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Why due diligence pays on invoicing
A good invoicing system sends a professional message and helps define your business brand as one to trust. Formalising your demand for timely payment, the right invoicing process will keep your business organised and will be particularly useful should a customer fail to pay, leading to legal proceedings.
An invoice is a record of the transaction between a buyer and a seller, so accuracy is crucial. When you sell a customer goods or services, and you’re both VAT registered, an invoice is a legal requirement. In other circumstances invoicing remains important as it provides written evidence of a transaction having taken place and, many customers simply won’t pay until an invoice is issued.
What should a standard invoice include?
A standard (non-VAT) invoice should include:
· The word ‘Invoice.’ The document should be easily recognised as an invoice, as opposed to a quote, credit note, advice note or receipt. An invoice is not the same as a receipt, which is proof of payment, not a request for payment.
· A unique invoice number that is also recorded in your files.
· Your full business name, address and contact details. Sole traders must provide their personal name and any business name, as well as an address where legal documents can be delivered if they’re using a business name. Limited companies must include the full company name as it appears on the Certificate of Incorporation (on Companies House), along with the company number. It is paramount, particularly when the customer is a limited company, that the customer name on the invoice matches the name on this certificate. These must be the same, down to the last letter, space, and character. If they differ, you are effectively (and in the eyes of the law) issuing invoices to an entirely different entity/or wrong party. This can be problematic if a customer fails to pay, and legal proceedings are set in motion.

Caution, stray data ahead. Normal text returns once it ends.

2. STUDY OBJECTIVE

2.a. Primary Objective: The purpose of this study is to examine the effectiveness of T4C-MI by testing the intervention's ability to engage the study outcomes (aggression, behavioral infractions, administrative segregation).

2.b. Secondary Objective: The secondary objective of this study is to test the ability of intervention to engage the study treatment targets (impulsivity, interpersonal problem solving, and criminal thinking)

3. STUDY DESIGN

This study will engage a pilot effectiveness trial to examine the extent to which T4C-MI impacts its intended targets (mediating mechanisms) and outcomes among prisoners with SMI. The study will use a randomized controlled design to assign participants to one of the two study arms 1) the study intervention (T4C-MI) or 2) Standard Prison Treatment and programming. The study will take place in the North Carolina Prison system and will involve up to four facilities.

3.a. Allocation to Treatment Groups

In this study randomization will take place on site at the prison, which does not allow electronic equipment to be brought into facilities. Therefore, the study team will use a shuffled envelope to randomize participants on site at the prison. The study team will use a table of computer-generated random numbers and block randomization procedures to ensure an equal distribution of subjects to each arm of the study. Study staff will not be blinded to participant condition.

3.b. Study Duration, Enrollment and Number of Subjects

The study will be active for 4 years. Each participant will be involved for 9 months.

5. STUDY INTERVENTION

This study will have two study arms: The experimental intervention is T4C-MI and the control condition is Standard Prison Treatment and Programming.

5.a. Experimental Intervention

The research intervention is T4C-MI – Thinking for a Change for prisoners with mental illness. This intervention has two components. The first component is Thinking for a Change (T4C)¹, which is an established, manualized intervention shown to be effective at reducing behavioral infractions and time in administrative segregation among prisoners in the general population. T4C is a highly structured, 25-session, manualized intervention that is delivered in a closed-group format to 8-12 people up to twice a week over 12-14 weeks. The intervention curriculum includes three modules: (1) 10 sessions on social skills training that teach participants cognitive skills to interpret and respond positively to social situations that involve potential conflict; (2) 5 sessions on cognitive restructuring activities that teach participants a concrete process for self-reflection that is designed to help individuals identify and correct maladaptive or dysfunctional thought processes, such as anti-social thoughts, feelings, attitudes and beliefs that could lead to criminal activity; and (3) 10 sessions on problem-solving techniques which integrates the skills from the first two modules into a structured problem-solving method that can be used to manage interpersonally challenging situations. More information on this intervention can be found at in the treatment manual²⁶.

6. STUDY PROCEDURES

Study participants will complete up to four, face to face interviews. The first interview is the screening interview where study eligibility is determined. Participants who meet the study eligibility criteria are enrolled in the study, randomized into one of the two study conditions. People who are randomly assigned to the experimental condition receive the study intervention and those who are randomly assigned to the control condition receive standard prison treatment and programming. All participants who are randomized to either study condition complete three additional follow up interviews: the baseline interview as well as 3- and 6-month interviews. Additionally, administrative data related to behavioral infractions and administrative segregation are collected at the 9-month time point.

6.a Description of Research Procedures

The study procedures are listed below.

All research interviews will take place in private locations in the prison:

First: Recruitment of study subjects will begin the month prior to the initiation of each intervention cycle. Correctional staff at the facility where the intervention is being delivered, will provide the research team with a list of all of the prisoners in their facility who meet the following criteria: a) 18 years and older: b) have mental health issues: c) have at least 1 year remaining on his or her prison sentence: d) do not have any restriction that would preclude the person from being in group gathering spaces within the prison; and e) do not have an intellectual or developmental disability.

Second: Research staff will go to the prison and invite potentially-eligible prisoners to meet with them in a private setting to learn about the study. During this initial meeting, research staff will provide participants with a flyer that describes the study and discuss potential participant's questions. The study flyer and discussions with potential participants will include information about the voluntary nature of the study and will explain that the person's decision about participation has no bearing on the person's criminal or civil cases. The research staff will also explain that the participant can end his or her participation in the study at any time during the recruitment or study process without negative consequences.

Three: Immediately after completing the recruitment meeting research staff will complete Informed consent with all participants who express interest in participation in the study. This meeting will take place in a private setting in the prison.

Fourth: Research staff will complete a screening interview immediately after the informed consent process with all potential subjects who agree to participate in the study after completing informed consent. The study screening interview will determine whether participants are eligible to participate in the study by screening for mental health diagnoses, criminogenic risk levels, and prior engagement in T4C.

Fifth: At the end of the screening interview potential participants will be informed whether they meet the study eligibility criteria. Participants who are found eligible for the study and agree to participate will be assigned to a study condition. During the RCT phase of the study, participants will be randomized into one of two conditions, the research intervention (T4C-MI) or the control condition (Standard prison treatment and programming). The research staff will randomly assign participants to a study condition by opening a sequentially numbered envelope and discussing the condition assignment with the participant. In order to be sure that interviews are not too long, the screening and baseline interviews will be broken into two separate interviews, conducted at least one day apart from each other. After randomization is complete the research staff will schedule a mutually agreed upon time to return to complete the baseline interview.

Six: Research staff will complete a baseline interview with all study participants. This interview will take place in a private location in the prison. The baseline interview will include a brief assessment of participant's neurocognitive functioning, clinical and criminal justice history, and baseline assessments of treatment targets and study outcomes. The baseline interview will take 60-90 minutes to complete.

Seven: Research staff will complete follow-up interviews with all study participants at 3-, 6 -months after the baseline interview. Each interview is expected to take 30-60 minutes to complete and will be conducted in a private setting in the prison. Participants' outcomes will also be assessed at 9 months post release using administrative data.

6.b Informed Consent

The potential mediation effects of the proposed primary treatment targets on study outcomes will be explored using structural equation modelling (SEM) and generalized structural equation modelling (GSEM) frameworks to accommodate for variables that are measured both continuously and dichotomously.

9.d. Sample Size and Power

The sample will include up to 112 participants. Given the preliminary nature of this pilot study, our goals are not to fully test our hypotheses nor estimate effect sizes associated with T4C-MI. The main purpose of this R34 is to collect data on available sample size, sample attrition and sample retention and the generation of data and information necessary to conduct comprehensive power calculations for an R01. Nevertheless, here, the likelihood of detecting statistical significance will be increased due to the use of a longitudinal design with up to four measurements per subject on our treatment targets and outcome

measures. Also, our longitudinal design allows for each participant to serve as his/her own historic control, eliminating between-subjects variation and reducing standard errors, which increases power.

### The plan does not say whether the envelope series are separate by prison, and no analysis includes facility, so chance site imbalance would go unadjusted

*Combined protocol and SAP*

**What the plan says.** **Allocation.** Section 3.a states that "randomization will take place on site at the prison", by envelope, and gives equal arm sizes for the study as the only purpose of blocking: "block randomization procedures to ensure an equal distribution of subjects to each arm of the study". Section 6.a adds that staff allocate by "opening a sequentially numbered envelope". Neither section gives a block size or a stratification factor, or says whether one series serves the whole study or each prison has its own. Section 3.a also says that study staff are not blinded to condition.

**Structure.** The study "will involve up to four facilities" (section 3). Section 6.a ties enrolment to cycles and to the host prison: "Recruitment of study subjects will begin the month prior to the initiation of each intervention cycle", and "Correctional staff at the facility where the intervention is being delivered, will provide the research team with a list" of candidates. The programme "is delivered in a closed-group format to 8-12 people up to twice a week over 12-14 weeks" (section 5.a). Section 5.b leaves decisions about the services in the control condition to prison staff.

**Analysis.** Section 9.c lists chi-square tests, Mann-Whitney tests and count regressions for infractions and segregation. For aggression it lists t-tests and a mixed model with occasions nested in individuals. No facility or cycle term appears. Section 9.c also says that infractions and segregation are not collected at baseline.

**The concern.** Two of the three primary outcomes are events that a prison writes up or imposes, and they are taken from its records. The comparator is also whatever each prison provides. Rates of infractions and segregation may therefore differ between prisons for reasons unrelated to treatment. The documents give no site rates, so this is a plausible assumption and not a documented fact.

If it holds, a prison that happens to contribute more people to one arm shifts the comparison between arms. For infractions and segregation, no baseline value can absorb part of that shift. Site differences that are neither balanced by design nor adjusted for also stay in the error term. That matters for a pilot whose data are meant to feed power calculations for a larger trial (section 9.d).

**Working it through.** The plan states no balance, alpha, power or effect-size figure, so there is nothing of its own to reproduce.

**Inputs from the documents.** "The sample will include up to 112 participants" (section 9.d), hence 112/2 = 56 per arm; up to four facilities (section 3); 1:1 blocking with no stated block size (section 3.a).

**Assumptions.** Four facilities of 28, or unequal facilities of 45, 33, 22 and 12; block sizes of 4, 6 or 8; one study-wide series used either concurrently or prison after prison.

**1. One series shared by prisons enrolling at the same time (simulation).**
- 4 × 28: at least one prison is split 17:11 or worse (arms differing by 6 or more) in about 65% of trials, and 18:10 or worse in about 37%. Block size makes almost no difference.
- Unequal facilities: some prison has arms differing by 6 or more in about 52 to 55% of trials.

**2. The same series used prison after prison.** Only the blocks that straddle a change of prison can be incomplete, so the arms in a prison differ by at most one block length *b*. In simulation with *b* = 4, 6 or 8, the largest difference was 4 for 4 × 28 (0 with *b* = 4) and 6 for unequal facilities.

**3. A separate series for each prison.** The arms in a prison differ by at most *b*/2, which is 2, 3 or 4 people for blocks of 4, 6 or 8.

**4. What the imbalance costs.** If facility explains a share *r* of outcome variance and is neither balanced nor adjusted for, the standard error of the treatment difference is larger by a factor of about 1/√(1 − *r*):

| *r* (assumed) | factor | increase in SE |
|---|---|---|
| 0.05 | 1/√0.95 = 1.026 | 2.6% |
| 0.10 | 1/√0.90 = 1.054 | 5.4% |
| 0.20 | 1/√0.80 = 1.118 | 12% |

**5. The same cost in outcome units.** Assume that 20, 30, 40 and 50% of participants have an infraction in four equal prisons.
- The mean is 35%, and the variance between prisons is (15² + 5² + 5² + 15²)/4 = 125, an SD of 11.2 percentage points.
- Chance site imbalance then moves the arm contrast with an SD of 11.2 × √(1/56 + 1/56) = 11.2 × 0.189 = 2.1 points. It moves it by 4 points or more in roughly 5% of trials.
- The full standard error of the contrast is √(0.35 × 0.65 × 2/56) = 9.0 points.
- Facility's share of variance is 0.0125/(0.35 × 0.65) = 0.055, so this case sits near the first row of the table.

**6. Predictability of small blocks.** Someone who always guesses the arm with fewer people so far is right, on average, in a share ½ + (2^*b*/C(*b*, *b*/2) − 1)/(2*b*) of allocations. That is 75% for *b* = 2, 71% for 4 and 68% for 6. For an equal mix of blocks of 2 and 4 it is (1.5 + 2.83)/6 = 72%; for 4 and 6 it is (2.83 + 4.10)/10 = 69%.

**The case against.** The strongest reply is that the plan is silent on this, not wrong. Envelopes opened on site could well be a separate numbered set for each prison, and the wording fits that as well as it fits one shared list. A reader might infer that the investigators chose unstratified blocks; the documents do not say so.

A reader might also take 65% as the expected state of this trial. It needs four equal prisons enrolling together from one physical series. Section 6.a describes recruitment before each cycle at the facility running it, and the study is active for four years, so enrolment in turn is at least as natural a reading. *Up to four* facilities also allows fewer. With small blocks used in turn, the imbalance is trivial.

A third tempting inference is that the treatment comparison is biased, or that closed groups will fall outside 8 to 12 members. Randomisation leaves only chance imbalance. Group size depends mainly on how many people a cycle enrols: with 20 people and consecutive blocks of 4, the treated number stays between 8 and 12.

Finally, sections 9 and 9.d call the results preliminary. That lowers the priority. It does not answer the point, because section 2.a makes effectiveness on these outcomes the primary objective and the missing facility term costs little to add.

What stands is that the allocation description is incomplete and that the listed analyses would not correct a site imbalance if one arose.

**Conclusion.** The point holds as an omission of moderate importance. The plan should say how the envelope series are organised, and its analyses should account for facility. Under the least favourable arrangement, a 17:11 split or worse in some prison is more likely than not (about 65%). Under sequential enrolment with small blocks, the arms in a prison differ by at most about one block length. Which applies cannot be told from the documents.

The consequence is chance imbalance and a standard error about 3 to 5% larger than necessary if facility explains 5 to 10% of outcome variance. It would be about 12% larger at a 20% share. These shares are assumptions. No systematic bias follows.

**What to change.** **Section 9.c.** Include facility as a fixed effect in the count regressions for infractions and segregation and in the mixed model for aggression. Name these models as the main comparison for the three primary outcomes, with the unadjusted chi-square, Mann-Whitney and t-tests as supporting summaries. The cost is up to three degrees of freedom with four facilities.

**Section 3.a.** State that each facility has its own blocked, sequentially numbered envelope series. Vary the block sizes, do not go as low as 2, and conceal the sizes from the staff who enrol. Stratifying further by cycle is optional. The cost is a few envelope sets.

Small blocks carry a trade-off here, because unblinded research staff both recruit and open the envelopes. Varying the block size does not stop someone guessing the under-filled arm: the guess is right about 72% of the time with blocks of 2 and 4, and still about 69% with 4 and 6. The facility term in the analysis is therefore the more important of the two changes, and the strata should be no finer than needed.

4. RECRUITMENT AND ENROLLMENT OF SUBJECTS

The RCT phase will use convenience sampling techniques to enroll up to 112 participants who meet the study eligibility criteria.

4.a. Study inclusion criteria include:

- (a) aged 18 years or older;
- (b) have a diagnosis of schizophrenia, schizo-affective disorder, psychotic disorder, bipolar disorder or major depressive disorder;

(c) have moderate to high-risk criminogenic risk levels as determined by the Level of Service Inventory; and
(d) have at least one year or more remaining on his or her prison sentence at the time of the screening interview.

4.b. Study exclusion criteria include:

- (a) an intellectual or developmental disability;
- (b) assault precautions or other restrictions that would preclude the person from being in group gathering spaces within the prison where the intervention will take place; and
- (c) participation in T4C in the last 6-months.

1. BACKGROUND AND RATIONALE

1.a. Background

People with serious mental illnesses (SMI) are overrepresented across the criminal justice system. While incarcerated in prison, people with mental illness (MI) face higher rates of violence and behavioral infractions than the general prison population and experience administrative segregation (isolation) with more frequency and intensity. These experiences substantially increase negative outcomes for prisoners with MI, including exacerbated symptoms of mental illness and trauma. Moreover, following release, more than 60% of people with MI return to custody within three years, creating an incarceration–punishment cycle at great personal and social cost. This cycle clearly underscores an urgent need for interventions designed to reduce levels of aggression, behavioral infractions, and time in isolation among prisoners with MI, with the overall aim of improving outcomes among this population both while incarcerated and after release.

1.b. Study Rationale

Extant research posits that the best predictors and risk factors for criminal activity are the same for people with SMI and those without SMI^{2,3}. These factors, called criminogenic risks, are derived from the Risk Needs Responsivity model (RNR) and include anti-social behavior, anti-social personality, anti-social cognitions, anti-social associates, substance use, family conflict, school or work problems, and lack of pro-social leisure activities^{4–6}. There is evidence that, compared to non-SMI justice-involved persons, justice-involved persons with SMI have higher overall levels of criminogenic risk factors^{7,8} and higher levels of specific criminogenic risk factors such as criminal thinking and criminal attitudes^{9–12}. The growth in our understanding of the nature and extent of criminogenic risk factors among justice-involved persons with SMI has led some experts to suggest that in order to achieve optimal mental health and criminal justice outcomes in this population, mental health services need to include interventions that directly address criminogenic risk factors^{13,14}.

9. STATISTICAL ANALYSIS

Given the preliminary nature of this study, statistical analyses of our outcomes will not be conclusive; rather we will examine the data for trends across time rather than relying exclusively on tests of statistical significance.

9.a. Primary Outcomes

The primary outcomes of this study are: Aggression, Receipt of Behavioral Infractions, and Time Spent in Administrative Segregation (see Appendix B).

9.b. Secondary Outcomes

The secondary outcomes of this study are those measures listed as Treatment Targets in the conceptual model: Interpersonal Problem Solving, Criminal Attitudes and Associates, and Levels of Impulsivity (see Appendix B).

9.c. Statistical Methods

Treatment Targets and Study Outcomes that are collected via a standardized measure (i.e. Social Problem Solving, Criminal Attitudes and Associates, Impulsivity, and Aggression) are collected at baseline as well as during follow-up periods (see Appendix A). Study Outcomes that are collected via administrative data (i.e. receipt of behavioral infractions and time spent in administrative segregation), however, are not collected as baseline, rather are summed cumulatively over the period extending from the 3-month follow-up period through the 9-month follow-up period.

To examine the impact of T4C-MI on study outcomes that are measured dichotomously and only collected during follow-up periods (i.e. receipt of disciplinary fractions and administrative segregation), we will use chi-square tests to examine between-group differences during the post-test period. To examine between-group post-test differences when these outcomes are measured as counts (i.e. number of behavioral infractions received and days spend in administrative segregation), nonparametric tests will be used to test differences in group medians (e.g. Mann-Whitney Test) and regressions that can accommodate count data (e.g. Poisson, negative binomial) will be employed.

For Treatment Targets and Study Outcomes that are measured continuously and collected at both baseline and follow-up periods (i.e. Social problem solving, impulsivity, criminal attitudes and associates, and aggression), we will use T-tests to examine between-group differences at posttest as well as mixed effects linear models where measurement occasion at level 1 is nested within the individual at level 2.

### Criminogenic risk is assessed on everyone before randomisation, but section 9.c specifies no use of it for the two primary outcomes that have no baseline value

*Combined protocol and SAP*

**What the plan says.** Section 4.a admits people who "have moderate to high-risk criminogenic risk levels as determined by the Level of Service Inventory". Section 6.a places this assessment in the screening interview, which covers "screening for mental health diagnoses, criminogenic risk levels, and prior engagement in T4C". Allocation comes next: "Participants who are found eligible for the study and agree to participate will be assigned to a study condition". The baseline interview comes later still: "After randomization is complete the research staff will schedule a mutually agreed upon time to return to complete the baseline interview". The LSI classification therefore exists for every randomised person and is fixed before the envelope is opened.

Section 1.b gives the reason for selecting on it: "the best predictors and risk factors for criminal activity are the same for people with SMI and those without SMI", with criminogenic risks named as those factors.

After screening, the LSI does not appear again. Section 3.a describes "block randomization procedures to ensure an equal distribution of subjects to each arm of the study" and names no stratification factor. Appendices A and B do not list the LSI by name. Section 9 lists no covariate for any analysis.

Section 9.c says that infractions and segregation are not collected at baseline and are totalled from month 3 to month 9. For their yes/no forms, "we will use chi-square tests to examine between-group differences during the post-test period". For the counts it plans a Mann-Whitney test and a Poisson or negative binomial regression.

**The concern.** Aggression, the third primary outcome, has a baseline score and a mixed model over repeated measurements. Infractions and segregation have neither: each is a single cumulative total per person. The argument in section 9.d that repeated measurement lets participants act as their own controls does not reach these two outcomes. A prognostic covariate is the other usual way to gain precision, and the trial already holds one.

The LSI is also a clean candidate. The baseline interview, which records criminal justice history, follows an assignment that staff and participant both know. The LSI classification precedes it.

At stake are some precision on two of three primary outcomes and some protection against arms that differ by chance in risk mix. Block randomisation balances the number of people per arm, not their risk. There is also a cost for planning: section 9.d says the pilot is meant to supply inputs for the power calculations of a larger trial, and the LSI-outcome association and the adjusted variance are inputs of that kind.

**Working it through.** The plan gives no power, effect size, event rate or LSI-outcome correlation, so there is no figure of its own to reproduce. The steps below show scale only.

· The full company name of the customer you’re invoicing, as it appears on the Companies House Certificate of Incorporation, or the full trading name if it’s not a limited company. The full address of the customer should also be included.
· A clear description of the transaction with goods or services itemised, line by line.
· The date that goods or services were supplied. This is not the same as the date of the invoice itself but is usually not more than 30 days beforehand. A VAT invoice must usually be within 30 days of supply or (advance) payment.